Staying afloat in the home-office


Just when you thought all the ‘Tech Trends 2021’ articles finally ebb off, surprise, here is another one! But rather than taking a look into the crystal ball, we want to outline here how a fundamental change in the way we work affects our lives and our mental wellbeing. The development we are talking about is the Covid-driven increase in remote work around the globe.

Remote work is here to stay

Home office, mainly driven by Covid-19, is here to stay. During global lockdowns, up to 60% of the workforce is working from home [1]. But even if restrictions are lifted during the course of 2021, many people will remain working from their kitchens, bedrooms and whatever other place they can put their laptop on. According to Gartner [2], 82% of company leaders plan to increase remote work in the upcoming years, and they are met by an even larger amount of employees that wish to spend at least a larger part of their work at home [3]. The implications are huge, sustaining endless office space in the best locations will be challenged, mobility and pressure on infrastructure reduced, teams become even more international, and the environment might profit from reduced CO2 emissions [4]. On the downside, employees experience increased mental fatigue and stress from a lack of separation of private and professional life of breaks between meetings, and of social contacts [5].  The dilemma of constant availability without actual human interaction can weigh heavy on the mind, affect sleep quality, and impact our overall wellbeing.

“We even hired three interns that are working on a different continent, something we would a deemed impossible two years in the past.”

Remote work at IDUN

At IDUN, we also had revisit our digital workplace infrastructure, habits and interaction with each other. By now, we found our rhythm in digital meetings, are comfortable doing all project management on the cloud, brainstorm on digital whiteboards and even have remote beers in the evening (although we miss the real ones dearly). We even hired three interns that are working on a different continent, something we would a deemed impossible two years in the past. And just like many other companies, we found that we can work just as well together and without losing momentum in reaching our ambitious goals.

Assisting mental wellbeing with unobtrusive BCIs

At the same time, we think about how our technology could be used to tackle some of the mental challenges associated with working mostly remotely. Using neurofeedback, we imagine that productivity software such as Microsoft Office could assist the user’s wellbeing by suggesting small breaks or mindfulness sessions in the calendar, playing relaxing music in times of stress or by connecting us with friends and colleagues. Similar to other health metrics such as activity or heart rate, a personal assessment of stress levels, focus time and mental load over the course of a week could be of high interest for individuals interested in the quantified self. Next to the workplace at home, these metrics could additionally interface with our smart appliances or favorite apps, to make them more emphatic. Neurotech could help us take better care of ourselves.

“To reach that end, some major challenges need to be tackled, one of the most important ones being data privacy and ownership of the data by the user.”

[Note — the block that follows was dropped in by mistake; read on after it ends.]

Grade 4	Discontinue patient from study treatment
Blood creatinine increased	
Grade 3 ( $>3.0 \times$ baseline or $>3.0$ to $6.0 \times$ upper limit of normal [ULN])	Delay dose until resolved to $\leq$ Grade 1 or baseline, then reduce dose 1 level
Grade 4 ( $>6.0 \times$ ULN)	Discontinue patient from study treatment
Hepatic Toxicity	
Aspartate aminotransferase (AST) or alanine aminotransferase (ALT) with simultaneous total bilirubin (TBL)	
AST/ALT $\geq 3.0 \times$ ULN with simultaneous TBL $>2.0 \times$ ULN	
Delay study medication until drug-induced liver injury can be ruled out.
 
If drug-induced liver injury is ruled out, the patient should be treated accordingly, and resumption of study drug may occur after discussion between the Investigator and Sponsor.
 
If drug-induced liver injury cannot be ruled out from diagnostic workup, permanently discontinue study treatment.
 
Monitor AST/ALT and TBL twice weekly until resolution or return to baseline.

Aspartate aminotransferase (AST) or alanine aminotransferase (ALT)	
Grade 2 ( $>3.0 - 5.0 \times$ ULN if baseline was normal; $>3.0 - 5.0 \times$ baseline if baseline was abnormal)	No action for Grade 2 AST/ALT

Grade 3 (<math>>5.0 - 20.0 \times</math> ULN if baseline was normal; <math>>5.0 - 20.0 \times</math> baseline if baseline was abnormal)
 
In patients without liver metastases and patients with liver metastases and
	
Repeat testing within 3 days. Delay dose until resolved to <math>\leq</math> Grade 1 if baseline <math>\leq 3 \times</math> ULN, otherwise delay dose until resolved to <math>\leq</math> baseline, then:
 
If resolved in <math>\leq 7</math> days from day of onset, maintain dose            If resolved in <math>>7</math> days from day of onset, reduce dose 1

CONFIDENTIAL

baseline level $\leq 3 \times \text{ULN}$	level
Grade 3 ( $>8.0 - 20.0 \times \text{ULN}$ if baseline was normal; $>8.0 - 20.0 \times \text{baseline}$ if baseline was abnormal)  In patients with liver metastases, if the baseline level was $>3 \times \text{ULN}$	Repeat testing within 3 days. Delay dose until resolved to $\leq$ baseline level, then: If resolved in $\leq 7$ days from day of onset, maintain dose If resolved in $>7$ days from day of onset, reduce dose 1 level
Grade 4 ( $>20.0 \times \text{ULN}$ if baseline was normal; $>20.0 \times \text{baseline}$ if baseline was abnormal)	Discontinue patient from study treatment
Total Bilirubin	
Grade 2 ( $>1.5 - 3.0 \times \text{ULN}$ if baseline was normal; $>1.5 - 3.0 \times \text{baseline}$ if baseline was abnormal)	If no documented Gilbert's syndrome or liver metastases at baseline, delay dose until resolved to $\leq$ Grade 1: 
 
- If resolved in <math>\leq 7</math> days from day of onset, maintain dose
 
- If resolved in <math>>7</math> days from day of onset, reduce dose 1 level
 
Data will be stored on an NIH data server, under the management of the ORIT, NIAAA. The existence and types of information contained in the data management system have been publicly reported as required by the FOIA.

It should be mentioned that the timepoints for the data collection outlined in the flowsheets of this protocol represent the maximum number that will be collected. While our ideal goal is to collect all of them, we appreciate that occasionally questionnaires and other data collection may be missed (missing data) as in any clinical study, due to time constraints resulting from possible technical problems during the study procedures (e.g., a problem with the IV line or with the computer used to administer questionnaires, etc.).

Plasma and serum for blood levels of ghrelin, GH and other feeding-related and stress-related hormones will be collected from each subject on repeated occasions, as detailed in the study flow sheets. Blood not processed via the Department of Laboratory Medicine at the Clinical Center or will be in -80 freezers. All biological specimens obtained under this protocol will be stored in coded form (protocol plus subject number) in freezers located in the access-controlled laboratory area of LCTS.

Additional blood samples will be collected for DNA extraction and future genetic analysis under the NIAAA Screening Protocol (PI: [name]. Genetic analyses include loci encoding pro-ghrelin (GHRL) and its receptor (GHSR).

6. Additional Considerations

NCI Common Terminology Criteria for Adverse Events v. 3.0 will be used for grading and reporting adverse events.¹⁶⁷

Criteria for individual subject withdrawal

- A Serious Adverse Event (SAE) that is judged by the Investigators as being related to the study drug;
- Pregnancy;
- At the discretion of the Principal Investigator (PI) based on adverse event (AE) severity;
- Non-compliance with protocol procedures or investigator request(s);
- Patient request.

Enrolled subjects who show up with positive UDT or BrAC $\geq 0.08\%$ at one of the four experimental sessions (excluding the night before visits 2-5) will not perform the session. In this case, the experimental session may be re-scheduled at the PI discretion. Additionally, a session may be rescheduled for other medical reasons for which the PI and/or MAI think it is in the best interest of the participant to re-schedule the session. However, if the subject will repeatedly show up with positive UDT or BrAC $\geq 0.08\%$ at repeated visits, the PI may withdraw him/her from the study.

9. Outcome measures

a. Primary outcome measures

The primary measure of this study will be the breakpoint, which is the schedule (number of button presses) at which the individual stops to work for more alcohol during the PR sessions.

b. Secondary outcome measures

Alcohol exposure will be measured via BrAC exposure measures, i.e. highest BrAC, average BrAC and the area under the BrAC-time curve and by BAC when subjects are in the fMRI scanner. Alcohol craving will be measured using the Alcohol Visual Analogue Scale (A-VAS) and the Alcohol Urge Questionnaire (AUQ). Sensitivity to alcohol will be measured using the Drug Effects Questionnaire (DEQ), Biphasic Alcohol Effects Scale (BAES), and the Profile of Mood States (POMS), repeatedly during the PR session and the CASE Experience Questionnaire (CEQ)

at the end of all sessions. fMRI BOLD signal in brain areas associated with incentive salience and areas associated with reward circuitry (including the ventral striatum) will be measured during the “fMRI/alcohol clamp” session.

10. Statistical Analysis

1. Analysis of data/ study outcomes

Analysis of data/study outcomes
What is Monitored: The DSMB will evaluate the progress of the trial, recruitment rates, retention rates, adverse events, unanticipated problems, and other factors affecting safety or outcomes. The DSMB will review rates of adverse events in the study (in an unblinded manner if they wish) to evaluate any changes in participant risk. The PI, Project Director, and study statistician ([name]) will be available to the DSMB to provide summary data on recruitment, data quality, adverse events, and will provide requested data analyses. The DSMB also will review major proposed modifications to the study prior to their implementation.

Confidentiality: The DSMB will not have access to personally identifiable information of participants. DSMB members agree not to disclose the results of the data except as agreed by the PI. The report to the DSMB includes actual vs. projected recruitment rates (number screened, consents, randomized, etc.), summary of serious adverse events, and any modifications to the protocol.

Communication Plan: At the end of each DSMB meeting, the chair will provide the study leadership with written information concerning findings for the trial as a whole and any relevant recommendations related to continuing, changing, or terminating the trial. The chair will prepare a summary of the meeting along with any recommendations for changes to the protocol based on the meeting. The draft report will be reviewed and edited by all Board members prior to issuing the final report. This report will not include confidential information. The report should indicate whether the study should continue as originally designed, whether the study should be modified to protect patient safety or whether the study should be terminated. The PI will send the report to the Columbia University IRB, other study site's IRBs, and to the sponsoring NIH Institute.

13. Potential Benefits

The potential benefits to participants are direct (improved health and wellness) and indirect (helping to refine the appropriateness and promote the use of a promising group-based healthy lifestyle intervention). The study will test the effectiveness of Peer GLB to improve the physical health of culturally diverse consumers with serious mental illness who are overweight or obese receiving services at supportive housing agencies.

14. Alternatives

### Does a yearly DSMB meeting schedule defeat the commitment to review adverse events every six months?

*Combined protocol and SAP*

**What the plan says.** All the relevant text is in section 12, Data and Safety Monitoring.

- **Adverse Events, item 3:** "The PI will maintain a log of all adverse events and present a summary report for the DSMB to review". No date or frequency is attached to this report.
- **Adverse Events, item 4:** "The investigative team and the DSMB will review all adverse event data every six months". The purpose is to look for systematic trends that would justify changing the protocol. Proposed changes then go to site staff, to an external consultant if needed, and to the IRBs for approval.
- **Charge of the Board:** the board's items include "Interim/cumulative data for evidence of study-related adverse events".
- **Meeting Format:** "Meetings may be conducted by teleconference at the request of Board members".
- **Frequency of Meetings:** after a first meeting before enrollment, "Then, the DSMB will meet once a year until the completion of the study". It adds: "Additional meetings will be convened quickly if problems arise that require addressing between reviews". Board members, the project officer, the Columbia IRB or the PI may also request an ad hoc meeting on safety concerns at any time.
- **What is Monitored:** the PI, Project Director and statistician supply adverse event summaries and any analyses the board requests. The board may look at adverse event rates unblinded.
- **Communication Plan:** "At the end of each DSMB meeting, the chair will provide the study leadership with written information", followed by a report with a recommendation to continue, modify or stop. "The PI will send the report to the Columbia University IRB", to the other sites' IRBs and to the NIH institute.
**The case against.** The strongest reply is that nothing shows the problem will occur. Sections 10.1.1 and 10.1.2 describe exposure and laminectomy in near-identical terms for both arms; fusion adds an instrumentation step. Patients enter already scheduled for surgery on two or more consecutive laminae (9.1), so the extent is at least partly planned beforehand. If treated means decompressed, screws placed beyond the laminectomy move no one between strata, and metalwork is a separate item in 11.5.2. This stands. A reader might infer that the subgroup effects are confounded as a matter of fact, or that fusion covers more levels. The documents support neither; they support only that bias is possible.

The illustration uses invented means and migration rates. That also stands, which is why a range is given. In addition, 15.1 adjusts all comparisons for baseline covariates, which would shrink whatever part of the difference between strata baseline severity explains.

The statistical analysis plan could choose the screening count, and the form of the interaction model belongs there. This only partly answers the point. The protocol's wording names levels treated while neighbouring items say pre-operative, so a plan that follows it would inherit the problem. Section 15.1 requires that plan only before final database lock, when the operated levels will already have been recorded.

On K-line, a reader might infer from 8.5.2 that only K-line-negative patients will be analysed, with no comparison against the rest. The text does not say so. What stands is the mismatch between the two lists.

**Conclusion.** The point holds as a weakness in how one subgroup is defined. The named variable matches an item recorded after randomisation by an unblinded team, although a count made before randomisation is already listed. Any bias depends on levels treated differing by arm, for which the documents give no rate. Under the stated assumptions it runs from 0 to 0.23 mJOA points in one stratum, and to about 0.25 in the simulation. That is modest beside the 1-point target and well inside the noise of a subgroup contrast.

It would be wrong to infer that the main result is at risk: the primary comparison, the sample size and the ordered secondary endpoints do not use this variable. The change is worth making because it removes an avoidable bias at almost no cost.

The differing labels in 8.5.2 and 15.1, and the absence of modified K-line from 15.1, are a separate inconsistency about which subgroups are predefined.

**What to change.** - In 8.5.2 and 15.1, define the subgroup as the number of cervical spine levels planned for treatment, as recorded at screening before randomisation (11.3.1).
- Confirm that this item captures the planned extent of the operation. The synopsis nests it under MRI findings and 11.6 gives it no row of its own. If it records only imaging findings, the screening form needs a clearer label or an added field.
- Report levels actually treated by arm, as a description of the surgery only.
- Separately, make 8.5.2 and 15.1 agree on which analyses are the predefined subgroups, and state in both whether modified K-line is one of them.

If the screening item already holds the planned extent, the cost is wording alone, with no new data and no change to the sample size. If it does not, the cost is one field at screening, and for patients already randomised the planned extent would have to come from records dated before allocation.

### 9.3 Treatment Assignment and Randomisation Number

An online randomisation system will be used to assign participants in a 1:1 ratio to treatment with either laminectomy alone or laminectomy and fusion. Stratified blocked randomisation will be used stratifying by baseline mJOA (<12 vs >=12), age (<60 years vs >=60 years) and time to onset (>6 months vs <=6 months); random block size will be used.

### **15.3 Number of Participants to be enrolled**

Data privacy

To reach that end, some major challenges need to be tackled, one of the most important ones being data privacy and ownership of the data by the user. With sensitive biodata being recorded and processed in a cloud environment, a zero trust architecture [6] where every access request validated based on user identity, device, location, and other variables, seems to be a necessity. If user can be identified by the data recorded (PII), a data architecture is required that allows users to track, access and delete their data at any given time. What this means for machine learning models, that have been trained on that user data, is an ongoing debate. Differential privacy, or introducing artificial ‘noise’ to datasets is an option to prevent reverse identification at the cost of model accuracy. With increasing processing power and bandwidth on the edge, another promising route to ensure data privacy is the use of federated learning, where classifiers are trained decentralized on the user device and no actual user data is exchanged [7].

Other relevant tech trends for future exploitation:

From individual services to full company ERP

Upcoming Blockchain Applications:

  • Secure sharing of medical data
  • Music royalties tracking
  • Cross-border payments
  • Real-time IoT operating systems
  • Personal identity security
  • Anti-money laundering tracking system
  • Supply chain and logistics monitoring
  • Voting mechanism
  • Advertising insights
  • Original content creation
  • Cryptocurrency exchange
  • Real estate processing platform

Hello world,

thank you for reading my blogpost.
I am a passionate engineer and scientist with experience in world-class research (ETH, MIT, NUS, IMTEK) and a wide range of industries (biomedical, sensors, MEMS, printing).

The intricacy and potential of the human brain is my thing, as well as cutting-edge technologies and their utilization. I am the happiest employee on the block because I can combine all these elements in a product and push the frontiers of neurotechnology together with my amazing team.

Do you want to get in contact and discuss the topic? Connect me on linkedin or write me an email!

Stay tuned and follow
us on our socials!

Where to find us

We are located in the outskirts of Zurich, near the airport. We always welcome drop-in visits!

Get in touch

Error: Contact form not found.